Steamed Whole Fish with Seared Scallions


For simplicity, clarity, and purity of flavor, I can think of nothing more appealing than a perfectly steamed fish. When I am worn out from cooking, eating, or just plain living, it is the dish I always turn to.

  • You need little else but a splendidly fresh whole fish. Black sea bass, available on the East Coast, is my favorite; flounder, porgy, or walleye pike are other choices. Look for a fish with red gills, clear, bright eyes, and a firm, delicate-tasting flesh. The gills, eyes, and firm flesh are your insurance of freshness, while the neutral character works best with these seasonings. Have the fishmonger remove the scales, fins, guts, and gills, but leave the head and the tail (including the fan-like caudal fin at the end) intact. The fish has no majesty without them.
  • Readying and steaming a whole fish of this size takes only 30 minutes and requires preparation of only a few ingredients. Like all steamed fish dishes done in a classic Chinese mode, it has a versatile, dual character—wonderfully simple for a cozy dinner for two or equally appropriate as the elegant finale for a banquet.

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  • 1 whole, extremely fresh fish, sea bass preferred—1½ pounds before gutting, head and tail left on

For seasoning the fish

  • 2 teaspoons salted Chinese black beans (not the variety seasoned with five-spice powder)
  • 1 tablespoon thin (regular) soy sauce
  • 1 tablespoon Chinese rice wine or quality, dry sherry
  • 1 teaspoon Chinese or Japanese sesame oil (increase to 2 teaspoons for flounder)
  • ½ teaspoon sugar
  • ½ tablespoon fine julienne threads of fresh ginger, cut 1½ inches long and as thin as possible
  • 1 medium whole scallion, cut into 2-inch lengths
  • 1–1½ teaspoons coarse kosher salt

For the scallion net

  • 2 tablespoons corn or peanut oil
  • 1 medium whole scallion, cut into shreds 2 inches long and 3/16 inch thick


Preparing the fish for steaming

Thoroughly clean the fish, removing scales, membranes, and blood. No matter how good your fishmonger, this double cleaning is crucial. Be especially sure the bladder has been removed, or else the fish can be stained with bitterness. Wash the fish with cold running water inside and out, then pat dry.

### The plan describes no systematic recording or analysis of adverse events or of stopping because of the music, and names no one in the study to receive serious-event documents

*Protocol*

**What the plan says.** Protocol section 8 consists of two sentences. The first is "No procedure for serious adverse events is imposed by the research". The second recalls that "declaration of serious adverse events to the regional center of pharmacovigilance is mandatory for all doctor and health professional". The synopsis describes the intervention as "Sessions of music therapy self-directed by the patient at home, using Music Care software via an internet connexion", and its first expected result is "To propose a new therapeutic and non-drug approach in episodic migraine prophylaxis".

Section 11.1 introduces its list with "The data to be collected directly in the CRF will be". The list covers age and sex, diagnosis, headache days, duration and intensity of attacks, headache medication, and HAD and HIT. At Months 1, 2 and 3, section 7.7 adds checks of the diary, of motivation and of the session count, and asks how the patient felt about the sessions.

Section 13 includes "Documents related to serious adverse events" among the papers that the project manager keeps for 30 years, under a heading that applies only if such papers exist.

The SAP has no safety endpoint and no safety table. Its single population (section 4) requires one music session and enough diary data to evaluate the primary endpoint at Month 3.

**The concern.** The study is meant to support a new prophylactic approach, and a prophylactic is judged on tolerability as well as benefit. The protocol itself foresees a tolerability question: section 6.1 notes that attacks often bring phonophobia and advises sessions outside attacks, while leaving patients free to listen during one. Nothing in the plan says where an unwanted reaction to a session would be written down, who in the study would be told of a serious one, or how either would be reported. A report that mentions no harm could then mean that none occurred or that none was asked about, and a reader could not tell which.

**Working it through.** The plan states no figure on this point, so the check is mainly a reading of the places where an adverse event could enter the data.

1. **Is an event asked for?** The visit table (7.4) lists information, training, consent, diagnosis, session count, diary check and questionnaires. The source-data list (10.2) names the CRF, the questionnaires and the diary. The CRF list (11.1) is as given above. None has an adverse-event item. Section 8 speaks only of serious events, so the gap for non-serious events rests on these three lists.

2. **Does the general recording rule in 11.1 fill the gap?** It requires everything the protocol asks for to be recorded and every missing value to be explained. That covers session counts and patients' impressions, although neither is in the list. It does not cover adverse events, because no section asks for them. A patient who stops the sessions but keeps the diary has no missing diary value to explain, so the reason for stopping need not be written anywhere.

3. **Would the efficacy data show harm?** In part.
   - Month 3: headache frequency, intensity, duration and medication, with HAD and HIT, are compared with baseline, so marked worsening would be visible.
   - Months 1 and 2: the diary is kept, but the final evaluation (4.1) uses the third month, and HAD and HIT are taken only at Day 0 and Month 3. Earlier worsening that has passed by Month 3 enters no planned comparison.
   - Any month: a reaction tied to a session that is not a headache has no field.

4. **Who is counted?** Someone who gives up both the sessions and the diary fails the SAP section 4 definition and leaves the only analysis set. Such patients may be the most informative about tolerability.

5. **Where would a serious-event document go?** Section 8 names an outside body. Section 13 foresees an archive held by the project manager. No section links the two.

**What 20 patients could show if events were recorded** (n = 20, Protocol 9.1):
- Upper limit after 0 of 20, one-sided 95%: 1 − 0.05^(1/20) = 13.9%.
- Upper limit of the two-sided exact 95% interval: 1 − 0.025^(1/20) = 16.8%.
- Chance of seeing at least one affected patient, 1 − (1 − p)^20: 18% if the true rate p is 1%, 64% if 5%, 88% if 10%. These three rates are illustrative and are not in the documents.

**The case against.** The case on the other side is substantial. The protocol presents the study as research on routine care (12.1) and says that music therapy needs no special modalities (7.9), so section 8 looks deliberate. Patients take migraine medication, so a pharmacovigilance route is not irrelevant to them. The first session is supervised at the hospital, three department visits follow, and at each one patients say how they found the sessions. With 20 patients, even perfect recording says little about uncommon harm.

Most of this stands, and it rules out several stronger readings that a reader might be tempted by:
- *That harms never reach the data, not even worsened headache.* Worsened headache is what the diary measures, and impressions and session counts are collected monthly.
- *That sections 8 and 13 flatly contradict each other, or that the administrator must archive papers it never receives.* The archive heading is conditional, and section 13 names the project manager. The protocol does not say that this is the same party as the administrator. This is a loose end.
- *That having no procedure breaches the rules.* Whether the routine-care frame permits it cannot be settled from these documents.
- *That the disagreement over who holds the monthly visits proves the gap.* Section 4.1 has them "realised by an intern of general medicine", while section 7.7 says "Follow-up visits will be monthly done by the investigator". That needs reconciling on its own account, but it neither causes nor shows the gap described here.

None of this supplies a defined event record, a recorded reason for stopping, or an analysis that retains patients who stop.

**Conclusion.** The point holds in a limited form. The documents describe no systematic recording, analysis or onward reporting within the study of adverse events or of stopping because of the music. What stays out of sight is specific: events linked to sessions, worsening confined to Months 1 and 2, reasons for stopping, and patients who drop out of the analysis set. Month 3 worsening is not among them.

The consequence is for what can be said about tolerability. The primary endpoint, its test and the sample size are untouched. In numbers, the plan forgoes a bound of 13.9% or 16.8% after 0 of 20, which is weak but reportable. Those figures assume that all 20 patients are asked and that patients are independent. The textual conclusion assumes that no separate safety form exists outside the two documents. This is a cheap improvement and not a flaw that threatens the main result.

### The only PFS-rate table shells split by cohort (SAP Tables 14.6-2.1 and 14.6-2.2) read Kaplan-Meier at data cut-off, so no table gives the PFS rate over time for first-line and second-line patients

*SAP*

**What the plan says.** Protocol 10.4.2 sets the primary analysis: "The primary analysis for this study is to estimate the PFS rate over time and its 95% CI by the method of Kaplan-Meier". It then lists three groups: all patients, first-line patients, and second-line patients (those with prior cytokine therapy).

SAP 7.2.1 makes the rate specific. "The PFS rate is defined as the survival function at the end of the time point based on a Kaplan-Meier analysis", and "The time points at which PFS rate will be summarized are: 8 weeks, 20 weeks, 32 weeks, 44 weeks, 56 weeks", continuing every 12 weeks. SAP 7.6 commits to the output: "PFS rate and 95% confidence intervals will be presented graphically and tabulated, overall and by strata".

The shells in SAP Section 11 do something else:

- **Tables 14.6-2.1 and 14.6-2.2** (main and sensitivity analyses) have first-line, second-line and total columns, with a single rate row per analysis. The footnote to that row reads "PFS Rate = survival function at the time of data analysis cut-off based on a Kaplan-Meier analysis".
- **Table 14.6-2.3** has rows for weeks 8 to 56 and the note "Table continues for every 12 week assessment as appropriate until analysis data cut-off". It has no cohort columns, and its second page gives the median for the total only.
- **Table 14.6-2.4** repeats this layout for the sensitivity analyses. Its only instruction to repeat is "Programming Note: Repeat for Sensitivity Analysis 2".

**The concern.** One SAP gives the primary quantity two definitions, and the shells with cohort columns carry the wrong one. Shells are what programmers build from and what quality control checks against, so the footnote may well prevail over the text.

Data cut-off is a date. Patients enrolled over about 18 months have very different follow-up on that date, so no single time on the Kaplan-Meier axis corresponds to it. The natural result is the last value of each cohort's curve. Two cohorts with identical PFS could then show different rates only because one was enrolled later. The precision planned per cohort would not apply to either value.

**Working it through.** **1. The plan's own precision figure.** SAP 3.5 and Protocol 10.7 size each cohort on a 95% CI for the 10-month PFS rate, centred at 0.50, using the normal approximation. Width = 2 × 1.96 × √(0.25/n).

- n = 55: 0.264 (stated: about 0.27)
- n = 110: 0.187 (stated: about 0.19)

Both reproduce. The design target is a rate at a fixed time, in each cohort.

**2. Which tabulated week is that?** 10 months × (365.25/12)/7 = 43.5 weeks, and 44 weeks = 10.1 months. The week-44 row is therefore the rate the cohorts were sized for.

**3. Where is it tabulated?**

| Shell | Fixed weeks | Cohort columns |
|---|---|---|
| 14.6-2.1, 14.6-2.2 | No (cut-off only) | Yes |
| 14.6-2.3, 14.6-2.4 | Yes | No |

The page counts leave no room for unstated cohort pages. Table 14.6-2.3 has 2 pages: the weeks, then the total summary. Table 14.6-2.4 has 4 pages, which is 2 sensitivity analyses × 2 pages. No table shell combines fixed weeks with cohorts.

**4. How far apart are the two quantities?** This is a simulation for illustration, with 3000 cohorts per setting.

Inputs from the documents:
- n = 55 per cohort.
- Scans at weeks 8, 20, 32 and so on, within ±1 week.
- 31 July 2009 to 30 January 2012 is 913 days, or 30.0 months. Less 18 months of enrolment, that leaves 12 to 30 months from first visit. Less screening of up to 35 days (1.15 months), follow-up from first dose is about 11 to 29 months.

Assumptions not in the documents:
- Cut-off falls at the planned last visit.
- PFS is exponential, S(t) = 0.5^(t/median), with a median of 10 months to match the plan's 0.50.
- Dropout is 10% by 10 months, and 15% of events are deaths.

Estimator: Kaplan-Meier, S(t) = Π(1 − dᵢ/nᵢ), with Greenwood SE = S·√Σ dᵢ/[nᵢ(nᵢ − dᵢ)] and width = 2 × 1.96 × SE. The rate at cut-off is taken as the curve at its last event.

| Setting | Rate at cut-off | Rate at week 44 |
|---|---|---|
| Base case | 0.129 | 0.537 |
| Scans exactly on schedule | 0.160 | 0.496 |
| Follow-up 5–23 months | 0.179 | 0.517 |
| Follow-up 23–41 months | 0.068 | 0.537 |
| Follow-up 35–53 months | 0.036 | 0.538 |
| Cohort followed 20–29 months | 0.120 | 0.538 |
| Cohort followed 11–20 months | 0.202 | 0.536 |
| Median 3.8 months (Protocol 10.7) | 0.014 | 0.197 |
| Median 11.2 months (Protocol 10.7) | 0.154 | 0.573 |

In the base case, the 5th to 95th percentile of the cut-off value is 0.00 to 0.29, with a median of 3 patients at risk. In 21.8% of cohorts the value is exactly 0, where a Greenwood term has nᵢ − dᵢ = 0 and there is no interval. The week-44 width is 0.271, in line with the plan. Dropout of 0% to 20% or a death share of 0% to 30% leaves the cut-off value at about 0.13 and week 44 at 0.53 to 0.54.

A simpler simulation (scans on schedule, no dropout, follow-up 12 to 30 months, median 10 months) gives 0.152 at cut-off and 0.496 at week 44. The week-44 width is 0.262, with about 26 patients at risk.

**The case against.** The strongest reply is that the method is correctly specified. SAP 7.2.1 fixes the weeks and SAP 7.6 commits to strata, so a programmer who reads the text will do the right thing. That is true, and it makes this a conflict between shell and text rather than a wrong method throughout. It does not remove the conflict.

Lay the fish flat and score it crosswise at 1-inch intervals, from neck to tail on both sides of the fish. Cut to within ¼ inch of the bone for a good penetration of steam and seasonings.

Chop the black beans coarsely. Do not wash them; the salt will contribute to flavoring the fish. Combine the beans, soy, wine, oil, and sugar, stirring well to blend.

This much may be done several hours in advance. Refrigerate the fish, ginger, and scallion, sealed airtight.

Steaming the fish

(For details on steaming and how to improvise a steamer.)

Rub the salt evenly over the fish, inside and out, rubbing into the score marks with your fingers. Lay the fish in a Pyrex pie plate or shallow bowl at least 1 inch smaller in diameter than your steamer, ideally one in which you can serve the fish to avoid having to transfer it. (If the fish is a few inches too large, you can “bend” it to fit: Thick, round fish like bass can be stood on their belly, then curved to fit the dish. In this posture, they must wear the seasonings along their “back,” that is, their dorsal side. Flat fish like flounder can have their tails curved over, then threaded or skewered in a graceful arc; you should season them before skewering. Fish steamed in these postures can look very playful and lively.) Stir the liquid seasonings to recombine, then pour evenly over the fish and scatter the ginger threads on top. Crush the thick scallion lengths lightly with the broad side of a cleaver or knife to release their juices, then array over the fish.

Bring the steaming water to a full, gushing boil over high heat. Add the fish to the steamer, cover tightly, then steam over medium-high heat for 12–15 minutes, until the flesh at the base of the score marks in the thickest part of the flesh is white. Do not be surprised at the “natural sauce” the fish renders during steaming, which you will see when you lift the lid. It is absolutely delicious and is meant to be served with the fish.

Searing the scallion net

When the fish is within several minutes of being done, heat the oil in a small saucepan over low heat, until hot but not smoking. Have the shredded scallion nearby.

As soon as it is done, remove the plate from the steamer. If it is necessary to transfer the fish, slide it with care onto a heated serving platter, along with the sauce. Discard the steamed scallions. Scatter the fresh scallion shreds over the fish, then drizzle the hot oil evenly on top, standing at arm’s length from the fish and averting your face. The oil will sputter and hiss in a fragrant explosion.

Serve the fish at once, while the aroma is pronounced. Use the score marks as a convenient way to lift the fish from the bone and save the tender fish cheeks for the guest(s) of honor.

Leftovers can be good to excellent cold, depending on the fish. Bone the fish, cover with the leftover juices, then seal airtight and refrigerate. The sauce will congeal in a tasty aspic, and the fish will turn smooth and slippery once chilled.